I am forever astonished by how many mistakes could be avoided if people would just think about what they are saying. This is especially the case in religion. An example of this is the assumption that God is male. Obviously God is a woman, because God doesn't have a penis. The proof of this is by omission: nowhere in the Bible is there a reference to the "Divine Penis," and I am sure that if God were a man He would talk about it somewhere. No real man could go on for hundreds of pages about himself without mentioning that thing once or twice. Upon remarking on the above observation, I was notified by someone that he heard the oath "by the infinite dick of God" around Caltech, though "semi-infinite" would be more precise. Unfortunately, this further muddles the issue. I am thankful that the ancient theologians did not realize this point, otherwise they would have wasted much time in debating this actually nonexistent part of God. I can see it all now... During the fall of Rome, St.Augustine referred to "God's mighty male member, wider than the Coliseum, more powerful than Zeus's tool, able to take Athena in a single bound." Then in the middle ages, Thomas Aquinas, in an attempt to reconcile St.Augustine's remark with the rediscovered writings of Zeno, declared that the length of God's immense organ must be semi-infinite. But then Rene Descartes, after spending a lifetime in philosophical thought, stated that since God is greater than that which can be conceived, God's measureless masculinity must be truly infinite, because an infinite length is much longer (in fact, infinitely longer) than a semi-infinite length. However, the followers of Aquinas immediatedly countered with a simple argument: "If God's tree is infinite, then what holds it up? Certainly one end of God's tremendous tree must be firmly rooted in his loins." Also, a minor philosopher (whose name I forget, but who liked perfect islands) argued "If God's monument to life were infinite then there must be a fig leaf whose extent is also infinite. But then there is something infinite that is not part of God, which contradicts the assumption that God is the greatest. The only solution is that God's rod must be semi-infinite, so that He can hide it by turning His back to the world and looking over His shoulder." Since both sides had such valid points, for a while the discussion reached a stalemate. Then the great German philosopher Hegel attempted to reconcile the issue with his sword-plowshare theory, where he proposed that the infinite and semi-infinite are actually two manifestations of the same thing. Though it seemed impossible, Hegel claimed that God does occasionally beat His infinite sword into a semi-infinite plowshare. This theory gained great popularity, but it didn't really solve anything primarily because no one could understand it. Some time afterwards, the rise of non-Euclidian geometry seemed to favor the Cartesians when it showed that God's wondrous worm could be infinite in this dimension, yet be attached to Him in a higher dimension. However this solution was not totally satisfactory either, because then there isn't a preferred direction to God's protrusion in this dimension. The answer to the debate had to wait till the beginning of the 20th century, when Georg Cantor, attempting to cope with his strict religious upbringing, proved that a semi-infinite member is just as long as an infinite member; therefore God's member may be semi-infinite and yet be no shorter than an infinite member. Cantor's colleagues ridiculed him by showing that his theorems also proved that a finite real dimension is commensurable with an infinite one, suggesting that anyone's piddling plow is just as long as God's prodigious pecker. This paradox was solved only with the advent of quantum theory, which demonstrated that the real world corresponds to the set of integers rather than the set of reals. In that case Cantor's theory showed that the finite phallus was infact infinitely shorter than the infinite one, though the theory still retained the property of the commensurability between the infinite and the semi-infinite. So today mathematicians agree that Cantor was correct, finally and conclusively demolishing the central argument of the Cartesian theory. Thus we see that if St.Augustine had thought about the nature of God's member, only after several centuries of the application of logic and mathematics and physics would a definite answer be reached. And even then the answer would be wrong, because the very basis of the argument is nonexistent. For the reason described at the beginning of this treatise, we the faithful know that by simply examining the Word of God it is obvious that any discussion in this area is meaningless, since God hath no member.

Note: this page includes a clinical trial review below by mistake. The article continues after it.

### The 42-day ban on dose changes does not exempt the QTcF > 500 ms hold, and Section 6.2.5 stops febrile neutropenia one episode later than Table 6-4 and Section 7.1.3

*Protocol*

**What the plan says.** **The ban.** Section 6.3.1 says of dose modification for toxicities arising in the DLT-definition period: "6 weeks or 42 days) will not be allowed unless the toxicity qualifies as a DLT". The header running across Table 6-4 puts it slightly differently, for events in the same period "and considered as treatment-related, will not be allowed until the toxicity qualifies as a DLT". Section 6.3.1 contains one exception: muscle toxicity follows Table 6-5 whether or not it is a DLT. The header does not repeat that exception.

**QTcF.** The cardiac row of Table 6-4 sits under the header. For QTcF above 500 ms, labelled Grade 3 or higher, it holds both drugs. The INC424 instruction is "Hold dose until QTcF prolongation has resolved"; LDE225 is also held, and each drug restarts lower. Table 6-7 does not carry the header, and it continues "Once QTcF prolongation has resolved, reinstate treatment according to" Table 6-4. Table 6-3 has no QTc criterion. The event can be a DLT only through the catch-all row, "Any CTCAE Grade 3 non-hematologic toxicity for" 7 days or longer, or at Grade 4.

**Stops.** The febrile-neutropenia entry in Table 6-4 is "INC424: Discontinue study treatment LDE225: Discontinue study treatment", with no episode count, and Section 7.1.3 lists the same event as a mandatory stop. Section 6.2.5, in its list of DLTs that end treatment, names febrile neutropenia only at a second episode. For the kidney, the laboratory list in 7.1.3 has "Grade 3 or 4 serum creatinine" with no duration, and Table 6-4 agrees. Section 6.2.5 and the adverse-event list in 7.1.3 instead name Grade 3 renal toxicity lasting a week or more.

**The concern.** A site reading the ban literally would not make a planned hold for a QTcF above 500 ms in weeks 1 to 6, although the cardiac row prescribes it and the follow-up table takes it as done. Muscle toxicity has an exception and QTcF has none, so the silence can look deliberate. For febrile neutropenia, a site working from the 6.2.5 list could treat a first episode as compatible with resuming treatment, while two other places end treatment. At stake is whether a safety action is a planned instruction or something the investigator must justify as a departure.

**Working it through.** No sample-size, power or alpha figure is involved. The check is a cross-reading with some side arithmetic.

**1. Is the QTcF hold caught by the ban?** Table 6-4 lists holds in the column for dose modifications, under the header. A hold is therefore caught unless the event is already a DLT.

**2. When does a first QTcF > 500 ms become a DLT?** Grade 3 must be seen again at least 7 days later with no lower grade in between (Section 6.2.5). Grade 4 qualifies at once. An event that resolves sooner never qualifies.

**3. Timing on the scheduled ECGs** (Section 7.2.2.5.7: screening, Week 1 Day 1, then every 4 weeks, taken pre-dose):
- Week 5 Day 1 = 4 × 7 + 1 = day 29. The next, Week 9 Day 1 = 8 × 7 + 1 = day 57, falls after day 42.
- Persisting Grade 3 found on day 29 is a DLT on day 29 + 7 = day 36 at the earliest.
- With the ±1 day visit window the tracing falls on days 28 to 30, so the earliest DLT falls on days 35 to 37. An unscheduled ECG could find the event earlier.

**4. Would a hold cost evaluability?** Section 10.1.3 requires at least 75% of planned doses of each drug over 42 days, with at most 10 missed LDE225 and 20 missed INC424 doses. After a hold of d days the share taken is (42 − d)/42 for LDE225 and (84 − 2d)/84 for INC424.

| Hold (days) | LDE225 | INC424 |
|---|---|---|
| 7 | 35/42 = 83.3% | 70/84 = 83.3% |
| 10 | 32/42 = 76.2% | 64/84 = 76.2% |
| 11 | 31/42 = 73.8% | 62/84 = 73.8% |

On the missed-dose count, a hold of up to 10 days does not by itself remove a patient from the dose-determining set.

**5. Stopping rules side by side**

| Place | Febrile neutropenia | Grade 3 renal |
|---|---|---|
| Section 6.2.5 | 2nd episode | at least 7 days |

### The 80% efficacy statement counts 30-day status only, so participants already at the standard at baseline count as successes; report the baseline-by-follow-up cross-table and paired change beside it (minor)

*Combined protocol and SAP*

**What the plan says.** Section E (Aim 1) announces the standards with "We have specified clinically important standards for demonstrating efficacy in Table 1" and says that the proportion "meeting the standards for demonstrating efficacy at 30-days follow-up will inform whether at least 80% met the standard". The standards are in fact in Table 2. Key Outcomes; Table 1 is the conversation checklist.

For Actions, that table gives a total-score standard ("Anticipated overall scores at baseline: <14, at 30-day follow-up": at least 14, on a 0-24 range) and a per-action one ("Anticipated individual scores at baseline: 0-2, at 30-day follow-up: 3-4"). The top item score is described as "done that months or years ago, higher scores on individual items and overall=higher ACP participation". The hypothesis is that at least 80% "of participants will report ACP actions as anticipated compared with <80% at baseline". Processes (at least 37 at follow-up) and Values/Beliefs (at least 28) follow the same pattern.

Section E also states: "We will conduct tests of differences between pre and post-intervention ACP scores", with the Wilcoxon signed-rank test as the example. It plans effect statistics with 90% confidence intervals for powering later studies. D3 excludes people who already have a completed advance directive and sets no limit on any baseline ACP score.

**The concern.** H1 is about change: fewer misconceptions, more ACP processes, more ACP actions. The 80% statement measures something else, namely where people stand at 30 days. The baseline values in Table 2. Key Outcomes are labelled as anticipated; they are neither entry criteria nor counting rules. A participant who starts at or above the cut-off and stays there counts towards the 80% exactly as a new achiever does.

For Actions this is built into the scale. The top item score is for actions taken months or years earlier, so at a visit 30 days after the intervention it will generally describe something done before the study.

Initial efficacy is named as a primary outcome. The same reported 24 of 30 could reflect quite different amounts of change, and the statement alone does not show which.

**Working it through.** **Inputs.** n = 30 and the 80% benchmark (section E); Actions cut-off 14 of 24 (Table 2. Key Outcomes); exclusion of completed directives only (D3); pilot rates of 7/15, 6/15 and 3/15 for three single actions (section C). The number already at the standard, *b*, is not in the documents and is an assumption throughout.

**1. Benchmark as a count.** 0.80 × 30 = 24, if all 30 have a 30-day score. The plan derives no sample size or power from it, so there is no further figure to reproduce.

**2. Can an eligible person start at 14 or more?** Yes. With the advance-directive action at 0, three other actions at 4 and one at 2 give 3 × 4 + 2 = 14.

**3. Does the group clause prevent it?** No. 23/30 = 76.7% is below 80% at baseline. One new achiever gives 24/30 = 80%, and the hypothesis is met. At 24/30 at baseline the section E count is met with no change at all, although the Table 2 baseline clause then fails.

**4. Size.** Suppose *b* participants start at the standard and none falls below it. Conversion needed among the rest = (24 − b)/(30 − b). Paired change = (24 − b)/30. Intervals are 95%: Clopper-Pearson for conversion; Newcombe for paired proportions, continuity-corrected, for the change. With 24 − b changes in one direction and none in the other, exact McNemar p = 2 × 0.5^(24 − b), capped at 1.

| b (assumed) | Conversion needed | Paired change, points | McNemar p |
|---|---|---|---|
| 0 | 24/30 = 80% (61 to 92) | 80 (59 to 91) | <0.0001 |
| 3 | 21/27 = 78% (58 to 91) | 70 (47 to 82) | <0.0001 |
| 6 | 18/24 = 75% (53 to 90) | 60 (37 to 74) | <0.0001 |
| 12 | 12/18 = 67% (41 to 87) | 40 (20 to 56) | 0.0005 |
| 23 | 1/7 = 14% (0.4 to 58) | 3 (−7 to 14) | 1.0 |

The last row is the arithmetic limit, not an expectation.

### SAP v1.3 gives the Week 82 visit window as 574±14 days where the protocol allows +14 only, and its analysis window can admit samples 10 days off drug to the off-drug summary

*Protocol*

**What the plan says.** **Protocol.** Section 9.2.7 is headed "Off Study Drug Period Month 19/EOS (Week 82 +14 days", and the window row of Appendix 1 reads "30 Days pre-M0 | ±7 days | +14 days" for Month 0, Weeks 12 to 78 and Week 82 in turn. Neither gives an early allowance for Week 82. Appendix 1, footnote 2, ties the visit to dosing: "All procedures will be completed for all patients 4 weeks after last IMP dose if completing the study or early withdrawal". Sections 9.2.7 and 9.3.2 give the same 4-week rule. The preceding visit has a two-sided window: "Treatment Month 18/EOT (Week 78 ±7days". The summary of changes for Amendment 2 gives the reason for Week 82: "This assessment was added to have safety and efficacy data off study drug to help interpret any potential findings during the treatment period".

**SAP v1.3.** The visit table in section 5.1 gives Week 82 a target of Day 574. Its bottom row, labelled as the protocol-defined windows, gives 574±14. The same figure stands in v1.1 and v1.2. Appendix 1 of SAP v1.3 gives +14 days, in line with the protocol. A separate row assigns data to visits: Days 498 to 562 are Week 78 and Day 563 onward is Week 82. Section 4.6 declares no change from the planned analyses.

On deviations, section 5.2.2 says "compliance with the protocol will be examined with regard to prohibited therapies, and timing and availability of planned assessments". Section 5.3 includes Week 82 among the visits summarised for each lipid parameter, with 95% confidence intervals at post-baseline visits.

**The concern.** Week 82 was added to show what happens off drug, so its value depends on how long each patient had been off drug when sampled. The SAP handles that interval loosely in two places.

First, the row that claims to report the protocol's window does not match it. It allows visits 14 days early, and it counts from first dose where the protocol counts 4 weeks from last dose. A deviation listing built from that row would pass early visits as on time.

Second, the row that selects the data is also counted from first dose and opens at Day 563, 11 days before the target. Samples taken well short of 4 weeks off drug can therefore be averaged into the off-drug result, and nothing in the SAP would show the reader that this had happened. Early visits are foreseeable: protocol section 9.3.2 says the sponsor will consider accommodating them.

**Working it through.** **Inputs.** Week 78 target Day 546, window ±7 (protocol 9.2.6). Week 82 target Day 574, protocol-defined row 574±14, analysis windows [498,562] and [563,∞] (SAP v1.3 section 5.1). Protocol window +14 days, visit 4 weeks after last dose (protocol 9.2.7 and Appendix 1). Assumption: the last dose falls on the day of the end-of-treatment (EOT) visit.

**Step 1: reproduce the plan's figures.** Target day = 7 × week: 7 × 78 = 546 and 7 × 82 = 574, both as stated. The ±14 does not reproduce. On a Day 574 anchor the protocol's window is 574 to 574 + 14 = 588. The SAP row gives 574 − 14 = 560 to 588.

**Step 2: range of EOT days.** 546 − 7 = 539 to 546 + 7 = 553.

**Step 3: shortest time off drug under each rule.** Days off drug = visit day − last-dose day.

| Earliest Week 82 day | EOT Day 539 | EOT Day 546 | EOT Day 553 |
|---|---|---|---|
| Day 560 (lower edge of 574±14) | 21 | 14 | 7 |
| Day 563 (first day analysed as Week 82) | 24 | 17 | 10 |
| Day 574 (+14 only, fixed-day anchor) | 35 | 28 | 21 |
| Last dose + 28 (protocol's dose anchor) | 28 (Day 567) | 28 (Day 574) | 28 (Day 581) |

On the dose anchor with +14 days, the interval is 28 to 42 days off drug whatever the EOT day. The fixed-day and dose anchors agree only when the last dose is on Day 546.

(From the "Rest" of RHF)
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